Small Business Bankruptcy in Ontario
Dealing With Canadian Business Debt
About 10% of the insolvencies filed in Ontario are a type of business bankruptcy.
Filing bankruptcy is a popular method for small businesses struggling with debt to shut down their business operations.
Hiring a Licensed Insolvency Trustee to handle the corporation bankruptcy file will ensure that everything is done in a transparent manner.
However, there are certain issues and concerns arising from declaring a company bankruptcy.
The type of business you operate will have a major impact on your decision to go bankrupt; depending on your business structure, a business bankruptcy might be the same as a personal bankruptcy.
Before you determine if bankruptcy is right for you, it is important that you meet with an insolvency expert in your area to determine how filing bankruptcy will impact you.
Filing Business Bankruptcy
A business bankruptcy filing is often more involved and complex than a personal bankruptcy due to the creditors you have and the structure of the business.
Due to the complexity of these files, the cost of your bankruptcy filing will likely be higher and take longer.
In order to go bankrupt, you need to work with a Licensed Insolvency Trustee who has knowledge with business bankruptcies and experience helping small businesses that are insolvent.
The Small Business Structure Will Impact Your Companies’ Bankruptcy
Depending on the structure of your small corporation, you might have to file personal bankruptcy to clear your business debts.
A small business that is structured as a sole proprietorship or partnership is not legally separate from the person that operates the company.
This is why you need to file personal bankruptcy if your business is structured this way.
However, if your business is an incorporated company then the business has its own debts, assets and liabilities.
This separates the small business from the person operating the business.
In this case, the business can file business bankruptcy without personally impacting the business’s operators.
What Happens When My Business Goes Bankrupt?
Once you have filed a company bankruptcy your trustee will seize certain assets of your incorporated business which will be held in trust.
In most cases, the trustee will then sell the assets and distribute the funds to the creditors owed money by the business.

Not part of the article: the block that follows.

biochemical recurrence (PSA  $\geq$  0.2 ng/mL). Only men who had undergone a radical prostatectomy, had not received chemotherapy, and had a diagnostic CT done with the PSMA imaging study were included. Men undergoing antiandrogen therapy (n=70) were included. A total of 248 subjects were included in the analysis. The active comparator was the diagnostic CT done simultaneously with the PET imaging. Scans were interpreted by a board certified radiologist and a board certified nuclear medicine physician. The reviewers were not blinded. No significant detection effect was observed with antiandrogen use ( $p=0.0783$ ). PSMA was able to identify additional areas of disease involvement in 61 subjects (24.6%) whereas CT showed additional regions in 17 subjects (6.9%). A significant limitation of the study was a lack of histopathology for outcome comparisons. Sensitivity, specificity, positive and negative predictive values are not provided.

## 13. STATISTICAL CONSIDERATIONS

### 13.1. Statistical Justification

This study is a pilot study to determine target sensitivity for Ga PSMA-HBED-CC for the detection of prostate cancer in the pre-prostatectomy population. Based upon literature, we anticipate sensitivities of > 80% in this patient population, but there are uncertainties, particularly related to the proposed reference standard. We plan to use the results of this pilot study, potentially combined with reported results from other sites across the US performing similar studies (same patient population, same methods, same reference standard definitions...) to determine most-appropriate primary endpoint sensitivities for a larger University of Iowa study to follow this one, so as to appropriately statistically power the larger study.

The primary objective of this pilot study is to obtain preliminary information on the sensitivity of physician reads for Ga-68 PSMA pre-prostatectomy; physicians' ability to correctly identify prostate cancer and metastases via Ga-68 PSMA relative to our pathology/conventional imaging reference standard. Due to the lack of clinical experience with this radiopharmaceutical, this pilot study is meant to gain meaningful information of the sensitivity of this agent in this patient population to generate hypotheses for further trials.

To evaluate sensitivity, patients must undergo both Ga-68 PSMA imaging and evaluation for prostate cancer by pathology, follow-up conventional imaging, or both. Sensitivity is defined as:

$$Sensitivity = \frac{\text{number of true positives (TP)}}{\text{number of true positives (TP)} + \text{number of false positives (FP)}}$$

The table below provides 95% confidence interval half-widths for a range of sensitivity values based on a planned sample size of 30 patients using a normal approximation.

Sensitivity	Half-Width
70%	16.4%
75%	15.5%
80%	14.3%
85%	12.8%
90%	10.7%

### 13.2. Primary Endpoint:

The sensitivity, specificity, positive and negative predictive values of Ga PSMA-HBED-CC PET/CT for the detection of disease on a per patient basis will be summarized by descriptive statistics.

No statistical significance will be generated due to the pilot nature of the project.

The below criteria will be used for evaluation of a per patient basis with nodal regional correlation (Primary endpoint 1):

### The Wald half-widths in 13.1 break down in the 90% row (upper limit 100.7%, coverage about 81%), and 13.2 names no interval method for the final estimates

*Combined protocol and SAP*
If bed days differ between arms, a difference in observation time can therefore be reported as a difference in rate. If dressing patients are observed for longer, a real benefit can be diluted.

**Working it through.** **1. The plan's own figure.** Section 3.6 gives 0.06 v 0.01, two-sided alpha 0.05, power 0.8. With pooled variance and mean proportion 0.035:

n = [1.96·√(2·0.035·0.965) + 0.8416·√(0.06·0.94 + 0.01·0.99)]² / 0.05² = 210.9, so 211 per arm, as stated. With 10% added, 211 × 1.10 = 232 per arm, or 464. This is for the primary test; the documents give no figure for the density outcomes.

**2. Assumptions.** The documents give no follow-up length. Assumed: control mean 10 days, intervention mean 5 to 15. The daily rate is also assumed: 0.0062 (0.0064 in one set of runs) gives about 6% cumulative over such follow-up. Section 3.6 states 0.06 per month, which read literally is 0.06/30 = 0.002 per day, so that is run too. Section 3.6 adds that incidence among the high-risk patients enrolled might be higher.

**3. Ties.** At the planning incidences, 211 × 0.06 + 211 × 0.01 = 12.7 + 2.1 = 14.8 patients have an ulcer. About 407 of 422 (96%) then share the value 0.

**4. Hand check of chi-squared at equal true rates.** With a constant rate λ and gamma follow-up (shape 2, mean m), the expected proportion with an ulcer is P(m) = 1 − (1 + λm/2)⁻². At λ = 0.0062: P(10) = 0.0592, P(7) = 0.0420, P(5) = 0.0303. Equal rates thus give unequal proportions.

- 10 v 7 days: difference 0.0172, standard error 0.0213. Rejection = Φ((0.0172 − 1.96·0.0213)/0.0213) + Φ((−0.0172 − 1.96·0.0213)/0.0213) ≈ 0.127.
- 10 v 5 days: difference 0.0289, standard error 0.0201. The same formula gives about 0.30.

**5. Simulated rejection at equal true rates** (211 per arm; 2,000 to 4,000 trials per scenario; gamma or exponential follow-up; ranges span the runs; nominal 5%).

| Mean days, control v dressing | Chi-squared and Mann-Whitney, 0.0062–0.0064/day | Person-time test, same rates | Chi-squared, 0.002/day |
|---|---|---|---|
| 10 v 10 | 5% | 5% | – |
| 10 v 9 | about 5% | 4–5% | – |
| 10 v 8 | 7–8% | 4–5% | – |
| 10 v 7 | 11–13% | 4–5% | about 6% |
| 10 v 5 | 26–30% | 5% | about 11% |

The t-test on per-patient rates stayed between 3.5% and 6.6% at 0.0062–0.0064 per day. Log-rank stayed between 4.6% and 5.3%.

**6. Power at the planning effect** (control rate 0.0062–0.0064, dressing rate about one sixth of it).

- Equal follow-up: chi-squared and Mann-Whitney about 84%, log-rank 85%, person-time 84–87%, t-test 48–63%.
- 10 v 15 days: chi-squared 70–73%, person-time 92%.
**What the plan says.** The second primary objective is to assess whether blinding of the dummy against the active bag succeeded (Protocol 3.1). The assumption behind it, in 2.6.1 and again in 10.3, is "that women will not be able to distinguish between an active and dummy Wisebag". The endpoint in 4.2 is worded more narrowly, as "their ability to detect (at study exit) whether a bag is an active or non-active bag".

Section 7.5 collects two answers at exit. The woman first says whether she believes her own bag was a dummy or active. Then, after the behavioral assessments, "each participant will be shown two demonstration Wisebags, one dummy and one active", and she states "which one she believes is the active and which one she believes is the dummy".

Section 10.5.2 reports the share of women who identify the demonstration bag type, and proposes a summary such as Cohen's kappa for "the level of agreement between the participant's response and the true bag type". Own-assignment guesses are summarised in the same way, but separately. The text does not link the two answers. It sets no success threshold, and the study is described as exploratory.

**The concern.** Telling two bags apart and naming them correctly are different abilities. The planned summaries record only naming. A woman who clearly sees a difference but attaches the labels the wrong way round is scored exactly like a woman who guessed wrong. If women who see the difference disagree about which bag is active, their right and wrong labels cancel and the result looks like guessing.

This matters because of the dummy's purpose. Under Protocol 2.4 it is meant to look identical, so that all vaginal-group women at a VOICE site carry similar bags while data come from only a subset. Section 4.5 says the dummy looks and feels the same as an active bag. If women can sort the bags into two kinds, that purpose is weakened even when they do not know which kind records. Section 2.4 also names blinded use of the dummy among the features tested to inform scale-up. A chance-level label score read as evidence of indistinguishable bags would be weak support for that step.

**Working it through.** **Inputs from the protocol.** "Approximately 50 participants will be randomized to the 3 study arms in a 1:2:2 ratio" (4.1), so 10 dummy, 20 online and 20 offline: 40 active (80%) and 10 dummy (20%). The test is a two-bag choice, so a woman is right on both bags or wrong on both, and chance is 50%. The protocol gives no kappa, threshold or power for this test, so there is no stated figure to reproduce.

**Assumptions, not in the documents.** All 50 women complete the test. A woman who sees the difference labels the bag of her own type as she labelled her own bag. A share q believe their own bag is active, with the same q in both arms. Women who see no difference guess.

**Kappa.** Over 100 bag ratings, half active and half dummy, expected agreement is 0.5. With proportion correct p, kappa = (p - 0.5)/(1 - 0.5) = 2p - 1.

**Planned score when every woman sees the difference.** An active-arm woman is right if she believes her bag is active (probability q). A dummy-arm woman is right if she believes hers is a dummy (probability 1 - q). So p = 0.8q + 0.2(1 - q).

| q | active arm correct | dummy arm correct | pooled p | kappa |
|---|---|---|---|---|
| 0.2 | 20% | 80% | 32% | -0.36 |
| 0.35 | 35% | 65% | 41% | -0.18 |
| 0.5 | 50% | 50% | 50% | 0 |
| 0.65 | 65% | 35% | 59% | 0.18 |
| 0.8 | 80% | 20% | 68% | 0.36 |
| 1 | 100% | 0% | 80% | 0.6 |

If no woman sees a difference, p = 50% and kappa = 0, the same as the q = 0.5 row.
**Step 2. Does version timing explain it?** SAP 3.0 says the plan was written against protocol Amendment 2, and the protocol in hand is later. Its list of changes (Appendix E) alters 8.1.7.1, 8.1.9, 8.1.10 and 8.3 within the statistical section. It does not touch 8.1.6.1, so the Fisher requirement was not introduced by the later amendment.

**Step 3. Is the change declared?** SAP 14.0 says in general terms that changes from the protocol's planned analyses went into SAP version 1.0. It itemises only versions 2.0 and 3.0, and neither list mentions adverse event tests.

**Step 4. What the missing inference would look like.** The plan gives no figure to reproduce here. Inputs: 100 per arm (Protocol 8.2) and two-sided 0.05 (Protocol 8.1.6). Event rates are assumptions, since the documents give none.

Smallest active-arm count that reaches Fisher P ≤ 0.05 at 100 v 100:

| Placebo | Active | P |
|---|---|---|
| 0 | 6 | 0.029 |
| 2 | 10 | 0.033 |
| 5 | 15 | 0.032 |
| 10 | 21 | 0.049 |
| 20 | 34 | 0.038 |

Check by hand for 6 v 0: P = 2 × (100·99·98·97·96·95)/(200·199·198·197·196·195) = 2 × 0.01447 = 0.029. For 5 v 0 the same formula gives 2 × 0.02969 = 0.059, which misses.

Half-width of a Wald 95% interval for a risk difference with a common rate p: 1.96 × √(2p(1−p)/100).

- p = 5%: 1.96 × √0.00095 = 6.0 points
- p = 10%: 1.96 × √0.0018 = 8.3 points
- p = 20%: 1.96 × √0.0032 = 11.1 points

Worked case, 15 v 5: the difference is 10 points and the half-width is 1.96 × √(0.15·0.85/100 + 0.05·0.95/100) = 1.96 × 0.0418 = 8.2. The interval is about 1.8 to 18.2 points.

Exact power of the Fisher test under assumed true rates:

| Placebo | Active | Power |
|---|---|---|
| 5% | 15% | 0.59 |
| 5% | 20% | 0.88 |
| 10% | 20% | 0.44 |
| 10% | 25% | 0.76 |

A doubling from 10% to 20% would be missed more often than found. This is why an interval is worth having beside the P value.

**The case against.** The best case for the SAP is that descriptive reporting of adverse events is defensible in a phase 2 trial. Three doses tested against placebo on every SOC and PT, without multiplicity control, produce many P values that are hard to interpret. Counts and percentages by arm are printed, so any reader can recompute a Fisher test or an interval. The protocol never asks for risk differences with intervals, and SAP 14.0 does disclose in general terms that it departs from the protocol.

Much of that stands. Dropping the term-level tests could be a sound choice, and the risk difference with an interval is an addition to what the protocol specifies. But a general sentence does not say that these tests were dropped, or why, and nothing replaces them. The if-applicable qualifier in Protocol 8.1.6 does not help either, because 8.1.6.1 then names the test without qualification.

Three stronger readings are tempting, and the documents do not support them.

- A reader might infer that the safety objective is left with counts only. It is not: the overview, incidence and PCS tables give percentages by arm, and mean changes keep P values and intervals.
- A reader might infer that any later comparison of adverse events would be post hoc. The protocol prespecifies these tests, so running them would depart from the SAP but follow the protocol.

In a small business bankruptcy, certain creditors might be in a privileged class which means they receive preference in the distribution of the business’ assets.
Am I Personally Liable for Small Business Debts?
Debtors will be personally liable for business debts in a sole proprietorship or a partnership; as the business and the operator are not legally separate, business debts and personal debts are tied together in this business structure.
Business owners who have a partnership or sole proprietorship must file personal bankruptcy in order to clear business debts.
Corporation owners that have personally guaranteed business debt can include this debt in their corporation bankruptcy, although your business creditors will then come after you personally for such debt.
What if my Small Business Makes Money?
For small corporation owners that are operating a profitable company that is facing temporary money problems might want to discuss bankruptcy alternatives with their trustee.
Making a business proposal can help you restructure your business liabilities and save your business.
Can I Continue to Operate my Business?
Many people considering corporate bankruptcy in Ontario wonder if they can continue to operate their company.
Fortunately, the simple answer to this is yes, a bankrupt business can continue operating.
However, there are some special considerations for bankrupt business owners.
A person who has a bankrupt business must resign as director or continue as a sole proprietor.
Can I Keep My “Tools of the Trade”?
The bankruptcy laws provide an exemption on assets that can be seized.
This means that you can keep your tools of the trade and equipment necessary to operate your company.
In Ontario, the bankruptcy exemption for the tools of the trade is $11,300.
Business owners with equipment over this value must pay the excess to keep the equipment.
Can I Include Business Debt Owed to the Canada Revenue Agency?
In most cases, a company owner can include debt owed to the CRA in their company’s bankruptcy.
Are There Alternatives to Business Insolvency in Ontario?
Depending on your situation there could be several viable bankruptcy alternatives.
The most common alternative to bankruptcy is to file a proposal to your creditors.
During a proposal you will make a plan with your creditors to repay a portion of the debt you owe.